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Take the Test and Risk Arrest?

| 5 Comments
Today (June 27) is National HIV Testing Day and there will be a truckload of press releases encouraging people to get tested for HIV.  Getting tested for HIV is a good thing; knowing one's HIV status is important, both to protect one's own health as well as the health of one's partners.

But no one should get tested without also understanding the legal implications.  HIV criminalization is real, it is happening all over the country and it is on the increase. 

The slogan for National HIV Testing Day is "Take the Test and Take Control".  That slogan rings hollow when it isn't accompanied by information about the legal risks one undertakes when getting tested.  The slogan one hears in some quarters is "Take the Test and Risk Arrest"; the fear of prosecution is discouraging HIV testing.

I believe it is unethical to encourage people to get tested without making sure they also understand the legal ramifications of a positive test result.  In many parts of the country, once someone tests positive, they are told they must sign an "acknowledgement form" noting that they received their positive test result, were appropriately counseled and citing that state's HIV criminalization statute. 

Sometimes that form is given to the person moments after they get the test result, when the person is frequently in a state of semi-shock and in no position to be signing a legal document. Those forms have come back to haunt people in court at a later date, when they are used as proof that the person knew they had HIV and were obligated to disclose.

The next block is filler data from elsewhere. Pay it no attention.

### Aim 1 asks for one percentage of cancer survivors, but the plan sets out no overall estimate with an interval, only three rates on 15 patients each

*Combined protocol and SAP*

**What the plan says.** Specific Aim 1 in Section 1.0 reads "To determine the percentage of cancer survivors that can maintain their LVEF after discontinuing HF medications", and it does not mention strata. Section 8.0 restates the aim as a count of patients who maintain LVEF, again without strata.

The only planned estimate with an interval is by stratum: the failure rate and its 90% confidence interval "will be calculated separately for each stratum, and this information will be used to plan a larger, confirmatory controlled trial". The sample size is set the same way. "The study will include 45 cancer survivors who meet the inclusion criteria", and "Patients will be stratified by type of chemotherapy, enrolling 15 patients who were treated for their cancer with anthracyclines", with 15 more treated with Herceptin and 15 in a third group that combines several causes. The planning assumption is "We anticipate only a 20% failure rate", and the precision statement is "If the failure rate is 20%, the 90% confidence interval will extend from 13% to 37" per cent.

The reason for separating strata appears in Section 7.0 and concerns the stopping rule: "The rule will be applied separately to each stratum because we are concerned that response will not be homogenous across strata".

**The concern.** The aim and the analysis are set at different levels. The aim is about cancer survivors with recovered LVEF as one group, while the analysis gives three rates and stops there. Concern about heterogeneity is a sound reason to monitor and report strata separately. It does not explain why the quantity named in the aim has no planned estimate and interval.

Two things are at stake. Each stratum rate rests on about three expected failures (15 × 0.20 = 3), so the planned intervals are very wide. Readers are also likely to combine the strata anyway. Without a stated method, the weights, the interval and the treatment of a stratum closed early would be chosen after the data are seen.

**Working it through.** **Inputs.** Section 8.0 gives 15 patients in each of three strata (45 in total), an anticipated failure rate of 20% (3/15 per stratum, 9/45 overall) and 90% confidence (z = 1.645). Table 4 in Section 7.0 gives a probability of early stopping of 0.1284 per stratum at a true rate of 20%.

Even someone who is diligent about disclosing can be caught up in HIV criminalization prosecutions.  A survey by POZ a few years ago showed that 28% of respondents had a circumstance where they believed they had disclosed but later found out that a sexual partner did not understand them and thought they had not disclosed.  There have been many prosecutions that were revenge cases, a relationship that went bad and someone wanted to get even.

Every person with HIV is one disgruntled ex-partner away from ending up in a courtroom.  The chorus of calls to get tested would be more credible and more honest if they also included tips on how and where to get tested anonymously and how to protect against the risk of HIV criminalization.

It discouraging to see all the AIDS organizations and other institutions cranking out press releases celebrating National HIV Testing Day while remaining silent about how HIV criminalization is ruining lives and locking up people with HIV.

If they really wanted people to get tested, they would work a lot harder at making it safe to do so. 


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Comments on Sean Strub's blog entry "Take the Test and Risk Arrest?"

So is plausible deniability the preferred solution?

Glen,

The best solution is to get rid of the criminalization statutes so they aren't a deterrence to testing. Short of that, being able to prove one disclosed will help in the event of a prosecution. Getting tested anonymously keeps the information from being held in the government's possession.

"Plausible deniabilty" is hardly a preferred solution. But knowing the risks and how to protect oneself in the event of a prosecution is important. It is hypocritical of those who say they want to get people tested and proclaim how important it is for everyone to know their HIV status to, on the other hand, remain silent or even in support of criminalization statutes.

You can prevent HIV or you can prosecute it. You can't do both.

Thanks for reading the post.

Sean

I sero-converted in 2001 and I am only becoming aware of the possibilities of criminalization NOW. I honestly thought that hysteria all died down decades ago!